The last thing the world really needs is one more person sharing their thoughts on health care.
America's health care reform effort, led primarily under the White House initiative of Barack Obama will certainly be the discussion of text book authors and college political science classes for ages.
Not just for the initiative and the results (whatever those may be) but because of the process, the successes, the failures, and the politics behind a health care bill that's page count grows by the month.
Yet for all the talk, the summits, and the discussion I continue to feel after well over a year of talk that the point of it all has been missed.
Health Care Rationing.
Whether we like the idea or not, health care is rationed. There is only so much health care that is available.
In some countries health care is rationed by money, if you have a lot of money you can get the health care you need, while the poor are without. In other places, government health care is provided, but certain services are excluded and only certain procedures are available to the general public, perhaps those deemed most medically accessory and involving life sustainability. And in other places, health care is rationed by systems that involve long waits in health clinics or on waiting lists to receive the prescribed services as available.
The fact of the matter is that health care like everything else is a limited resource, not a finite resource and the government wants to play a role in determining how health care will be divided out in a way that does not exclude people from the system simply due to market forces.
Of course, there in lies the debate. Most people are somewhere on the spectrum that would deny someone basic medical care because they have limited financial resources, but how does the system accommodate for this? What care should be provided to those who can't afford it, and how will it get paid for.
My thoughts, Increasing Health
Yet, here is were to me, the conversation has continued to get bogged down. When discussing policy (which is only part of the conversation, as so much of the conversation is about the process of passing the bill, rather than the policy that it will implement) the discussion focus on the what is distributed and how it will get paid for, operating under the mindset that health care is a fixed resource, not with the ability to increase or decrease.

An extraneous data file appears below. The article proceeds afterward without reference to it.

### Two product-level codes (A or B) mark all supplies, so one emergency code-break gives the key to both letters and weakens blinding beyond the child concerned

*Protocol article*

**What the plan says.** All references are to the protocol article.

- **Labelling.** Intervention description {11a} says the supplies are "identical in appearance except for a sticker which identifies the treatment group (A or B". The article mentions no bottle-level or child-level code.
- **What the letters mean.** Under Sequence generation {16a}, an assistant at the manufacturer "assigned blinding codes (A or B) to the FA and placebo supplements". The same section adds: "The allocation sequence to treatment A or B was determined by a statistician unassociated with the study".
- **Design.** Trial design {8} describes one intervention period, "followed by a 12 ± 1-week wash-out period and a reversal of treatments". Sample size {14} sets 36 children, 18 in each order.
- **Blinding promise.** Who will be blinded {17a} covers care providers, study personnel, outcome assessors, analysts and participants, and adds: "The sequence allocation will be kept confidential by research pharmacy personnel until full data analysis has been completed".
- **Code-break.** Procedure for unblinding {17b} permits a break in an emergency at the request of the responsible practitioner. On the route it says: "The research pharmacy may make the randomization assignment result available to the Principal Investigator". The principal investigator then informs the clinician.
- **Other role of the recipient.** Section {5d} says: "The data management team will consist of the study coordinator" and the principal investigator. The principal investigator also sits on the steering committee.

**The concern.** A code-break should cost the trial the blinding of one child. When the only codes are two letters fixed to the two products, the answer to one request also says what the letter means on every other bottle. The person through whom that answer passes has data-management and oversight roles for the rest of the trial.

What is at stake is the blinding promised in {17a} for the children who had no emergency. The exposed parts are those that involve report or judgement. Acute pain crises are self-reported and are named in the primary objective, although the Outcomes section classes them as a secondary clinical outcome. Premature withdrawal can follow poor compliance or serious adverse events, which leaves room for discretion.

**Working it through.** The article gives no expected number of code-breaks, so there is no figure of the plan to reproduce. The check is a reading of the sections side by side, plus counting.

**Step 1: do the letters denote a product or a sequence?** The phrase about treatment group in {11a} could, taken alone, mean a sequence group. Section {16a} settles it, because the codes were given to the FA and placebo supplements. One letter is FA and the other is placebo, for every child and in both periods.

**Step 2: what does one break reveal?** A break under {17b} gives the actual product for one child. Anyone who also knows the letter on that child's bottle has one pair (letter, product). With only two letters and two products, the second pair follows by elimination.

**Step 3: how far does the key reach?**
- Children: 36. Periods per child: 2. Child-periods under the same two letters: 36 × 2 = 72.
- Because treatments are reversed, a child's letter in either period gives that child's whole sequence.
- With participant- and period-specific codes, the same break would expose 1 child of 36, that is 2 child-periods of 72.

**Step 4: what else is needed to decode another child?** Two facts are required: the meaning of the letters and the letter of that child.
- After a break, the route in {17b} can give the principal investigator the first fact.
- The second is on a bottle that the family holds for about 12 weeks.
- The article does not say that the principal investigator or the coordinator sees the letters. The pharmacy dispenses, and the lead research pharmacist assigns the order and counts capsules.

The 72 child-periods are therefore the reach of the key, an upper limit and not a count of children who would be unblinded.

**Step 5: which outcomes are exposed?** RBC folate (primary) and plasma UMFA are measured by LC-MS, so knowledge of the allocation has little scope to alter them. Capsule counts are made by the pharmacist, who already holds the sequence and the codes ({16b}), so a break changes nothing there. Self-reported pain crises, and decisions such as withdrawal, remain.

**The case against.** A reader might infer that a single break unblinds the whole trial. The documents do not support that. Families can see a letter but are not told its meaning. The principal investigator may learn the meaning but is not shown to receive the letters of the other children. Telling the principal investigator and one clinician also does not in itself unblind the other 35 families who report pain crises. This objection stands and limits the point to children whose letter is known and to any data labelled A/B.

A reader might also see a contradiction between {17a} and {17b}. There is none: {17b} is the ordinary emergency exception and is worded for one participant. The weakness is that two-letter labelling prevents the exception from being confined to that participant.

Thinking economically, I wish that instead of just determining how to ration health that the conversation instead would focus more on how to increase health.
If there was more doctors, more medicine, more health care facilities, more nurses, more intellectual capital, then there would be more health, and the cost of health care could potentially decrease and be increasingly available so their would be a decreased need to ration and a decreased bottom line to cover the cost of insuring more people.
In my mind some of the key ways of increasing health would include making it more affordable for individuals to enter the medical field and to practice medicine. What if there were more scholarships at public universities that would allow people to get their degree in medicine to provide medicine in rural and economically depressed communities. If physicians didn't enter the field with thousands of dollars of medical debt they might be willing to work in less profitable fields for lower wages.
What if medical malpractice insurance was less expensive, and there was better caps on what doctors could be sued for? The cost of medicine would decrease dramatically.
Sure these are not final solutions, and there are aspects about the health debate that are messy but good conversations to have, but I think this component of the discussion is grossly ignored.
Instead of just looking to insurance companies, dollars and cents, who's covered, what's covered, and how's it covered, let's look beyond that. Let's look at how we can increase health, not just how we can divvy it out.